Rising for Justice


25 February 2014

Guest blog by 28 Too Many volunteer Hilary Campbell.

On Valentine’s Day, while people across the world take a moment to celebrate love, sending cards and organising celebrations, one billion women were rising.

We rise because 1 in 3 women on the planet will be beaten or raped in their lifetime.

We rise for justice.

The One Billion Rising campaign began in 2013, aiming to bring one billion women and men together on 14th February to dance, sing, march and break the silence around gender violence. The choice of day was significant; in 1998 the V-Day movement was launched by activist and Vagina Monologues writer Eve Ensler to fight violence against women on Valentine’s Day. However a new push was needed, a new angle, and One Billion Rising was created.

In its first year, One Billion Rising became an internationally recognised phenomenon, with events taking place in 207 countries. With over 10,000 events taking place on the ground, it became the biggest mass action in human history. One year on, the 2014 campaign had lost none of its momentum: similar celebratory events were planned across the world, many of which are available to watch online (1). 28 Too Many representatives joined hundreds of others on a miserably wet and windy London day to add their voices to the UK campaign.

We joined the London campaigners at midday on the 14th February. Considering the weather the turnout was high and the atmosphere buzzing  (having conquered the elements we were ready to conquer gender based violence). The event began with the ‘Break the Chain’ dance, choreographed especially for the One Billion Rising campaign and recognised around the world. The dance is an integral part of the movement; representing a break free from suppression and silence women have endured for centuries. Eve Ensler describes how it fits in with the campaign, saying ‘Dancing insists we take up space, we go there together in the community. Dance joins us and pushes us to go further and that is why it’s at the centre of One Billion Rising’ (2). 

The Break the Chain dance links events across the world, but many events are also firmly grounded by specific national calls to action. Following on from our dance participation, the mood at the UK event quickly changed to reflect three demands of the UK Government:

  • Making sex and relationship education compulsory in UK schools via amendments to the Child and Families Bill.
  • The repeal of visa laws that tie domestic workers to their employers and put them at serious risk of exploitation and abuse.
  • Sweeping improvements in immigration detention centres to ensure that vulnerable women feel safe; their dignity is respected; and they are not subject to violence.

These asks were at the centre of the One Billion Rising UK event, and were highlighted by many of the speakers who followed the dancing, including Shadow Home Secretary Yvette Cooper MP and Shadow Home Minister for Business Stella Creasy.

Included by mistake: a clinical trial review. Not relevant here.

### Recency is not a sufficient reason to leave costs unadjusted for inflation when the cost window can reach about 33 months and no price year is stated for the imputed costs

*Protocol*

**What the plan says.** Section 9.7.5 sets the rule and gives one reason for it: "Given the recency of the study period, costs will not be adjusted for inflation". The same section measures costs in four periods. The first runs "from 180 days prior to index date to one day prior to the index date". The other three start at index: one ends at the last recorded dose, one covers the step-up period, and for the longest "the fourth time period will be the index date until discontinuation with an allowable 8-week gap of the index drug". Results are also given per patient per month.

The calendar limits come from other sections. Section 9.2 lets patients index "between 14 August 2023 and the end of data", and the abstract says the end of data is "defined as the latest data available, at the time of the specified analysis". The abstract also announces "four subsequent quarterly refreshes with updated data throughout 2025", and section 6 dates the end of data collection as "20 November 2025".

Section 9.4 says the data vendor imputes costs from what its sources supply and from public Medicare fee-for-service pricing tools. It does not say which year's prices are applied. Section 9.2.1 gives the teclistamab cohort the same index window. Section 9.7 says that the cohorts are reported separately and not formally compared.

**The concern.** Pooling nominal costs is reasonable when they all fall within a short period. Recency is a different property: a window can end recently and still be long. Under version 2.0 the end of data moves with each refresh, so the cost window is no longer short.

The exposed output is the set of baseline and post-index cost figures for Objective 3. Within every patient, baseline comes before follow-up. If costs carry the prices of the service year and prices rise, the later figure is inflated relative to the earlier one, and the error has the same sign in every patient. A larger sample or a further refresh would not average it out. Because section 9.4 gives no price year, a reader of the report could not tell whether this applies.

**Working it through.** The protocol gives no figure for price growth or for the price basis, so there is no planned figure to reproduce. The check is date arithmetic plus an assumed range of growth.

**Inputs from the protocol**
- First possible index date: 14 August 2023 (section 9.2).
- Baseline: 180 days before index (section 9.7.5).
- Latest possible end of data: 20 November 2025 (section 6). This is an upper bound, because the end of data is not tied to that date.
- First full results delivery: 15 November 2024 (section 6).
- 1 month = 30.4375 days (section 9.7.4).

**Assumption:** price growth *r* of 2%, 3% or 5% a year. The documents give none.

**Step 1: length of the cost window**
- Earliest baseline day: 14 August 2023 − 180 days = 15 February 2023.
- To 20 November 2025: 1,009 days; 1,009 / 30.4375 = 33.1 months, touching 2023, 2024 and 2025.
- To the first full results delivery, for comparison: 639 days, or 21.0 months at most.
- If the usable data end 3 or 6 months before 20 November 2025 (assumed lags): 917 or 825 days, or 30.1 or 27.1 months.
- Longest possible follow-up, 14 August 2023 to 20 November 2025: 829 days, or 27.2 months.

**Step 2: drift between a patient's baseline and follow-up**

OBRUK 2014For the 28 Too Many representatives, a highlight was the first speaker, Leyla Hussein, introduced as ‘THE anti FGM activist’. Co-founder of Daughters of Eve and a prominent FGM campaigner especially amongst youth groups, Leyla has acted as an advisor of the end FGM European campaign and has spoken at the houses of Parliament numerous times. To have chosen Leyla to open the speeches reflects the growing awareness of the problem of FGM within the UK community: over the past months, we have seen an encouraging shift in the news, with reports on FGM gaining more and more airtime and increased recognition within the public. However, as Leyla explained in her short talk, we have a long way to go. 

She spoke openly about her own FGM experience: ‘No-on told me about violence against women… I was told this is part of culture, this is part of me. But actually what I went through is violence and abuse.’ Linking back to the three demands, she then criticised the current educational system which does not require schools to teach students about sex and relationships, ‘If my school taught me about my body and how to protect myself, we’d be hearing a different story today.’

Sex and relationships education breaks the silence around what are currently seen as ‘private issues’. It encourages discussion of your body, what it means to have ownership, and your rights. Until this sort of objective education is compulsory, girls will learn from their surroundings; from the media and their relatives and friends, without being taught to challenge norms and stand up for their human rights. 

For Leyla, the moment she learnt more about gender violence and discovered she could challenge her cultural norms, she was able to break the chain within her own family and ensure her own daughter did not suffer FGM. Education and support are key in bringing up a new generation of women and men who are also not only willing but determined to do the same. 

The One Billion Rising events are a chance for women and men across the world to act with one voice. Our country specific demands are part of a much bigger ask: end violence against women, in all forms, in all countries. For more information and to find out how to take part next year, visit their website at www.onebillionrising.org 

28 Too Many researches FGM and campaigns to end the practice in the 28 African countries where it is practised and across the global diaspora. You can support our work by donating to fund our research and keep up to date with our progress by liking our page on Facebook and following us on Twitter.

 

References:

(1) http://www.onebillionrising.org/

(2) http://www.2013.onebillionrising.org/blog/we-have-an-anthem